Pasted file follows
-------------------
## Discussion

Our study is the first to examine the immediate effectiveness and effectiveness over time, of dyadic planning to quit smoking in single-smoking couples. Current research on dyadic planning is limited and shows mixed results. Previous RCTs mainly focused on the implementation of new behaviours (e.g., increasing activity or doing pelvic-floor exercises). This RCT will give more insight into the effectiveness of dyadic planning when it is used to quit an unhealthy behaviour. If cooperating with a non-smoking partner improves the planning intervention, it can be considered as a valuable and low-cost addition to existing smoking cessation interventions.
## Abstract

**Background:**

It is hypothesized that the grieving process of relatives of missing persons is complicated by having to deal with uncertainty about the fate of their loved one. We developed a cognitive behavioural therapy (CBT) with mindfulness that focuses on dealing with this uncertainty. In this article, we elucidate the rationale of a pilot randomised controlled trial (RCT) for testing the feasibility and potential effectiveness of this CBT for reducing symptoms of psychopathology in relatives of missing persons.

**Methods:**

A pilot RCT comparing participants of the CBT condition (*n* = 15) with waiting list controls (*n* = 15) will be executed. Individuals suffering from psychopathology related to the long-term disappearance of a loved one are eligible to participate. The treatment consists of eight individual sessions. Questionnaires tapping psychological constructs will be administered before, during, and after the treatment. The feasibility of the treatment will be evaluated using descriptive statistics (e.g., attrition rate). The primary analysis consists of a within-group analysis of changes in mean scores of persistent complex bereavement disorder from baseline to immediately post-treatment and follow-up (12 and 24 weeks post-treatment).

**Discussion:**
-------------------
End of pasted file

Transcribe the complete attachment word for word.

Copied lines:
## Discussion

Our study is the first to examine the immediate effectiveness and effectiveness over time, of dyadic planning to quit smoking in single-smoking couples. Current research on dyadic planning is limited and shows mixed results. Previous RCTs mainly focused on the implementation of new behaviours (e.g., increasing activity or doing pelvic-floor exercises). This RCT will give more insight into the effectiveness of dyadic planning when it is used to quit an unhealthy behaviour. If cooperating with a non-smoking partner improves the planning intervention, it can be considered as a valuable and low-cost addition to existing smoking cessation interventions.
## Abstract

**Background:**

It is hypothesized that the grieving process of relatives of missing persons is complicated by having to deal with uncertainty about the fate of their loved one. We developed a cognitive behavioural therapy (CBT) with mindfulness that focuses on dealing with this uncertainty. In this article, we elucidate the rationale of a pilot randomised controlled trial (RCT) for testing the feasibility and potential effectiveness of this CBT for reducing symptoms of psychopathology in relatives of missing persons.

**Methods:**

A pilot RCT comparing participants of the CBT condition (*n* = 15) with waiting list controls (*n* = 15) will be executed. Individuals suffering from psychopathology related to the long-term disappearance of a loved one are eligible to participate. The treatment consists of eight individual sessions. Questionnaires tapping psychological constructs will be administered before, during, and after the treatment. The feasibility of the treatment will be evaluated using descriptive statistics (e.g., attrition rate). The primary analysis consists of a within-group analysis of changes in mean scores of persistent complex bereavement disorder from baseline to immediately post-treatment and follow-up (12 and 24 weeks post-treatment).

**Discussion:**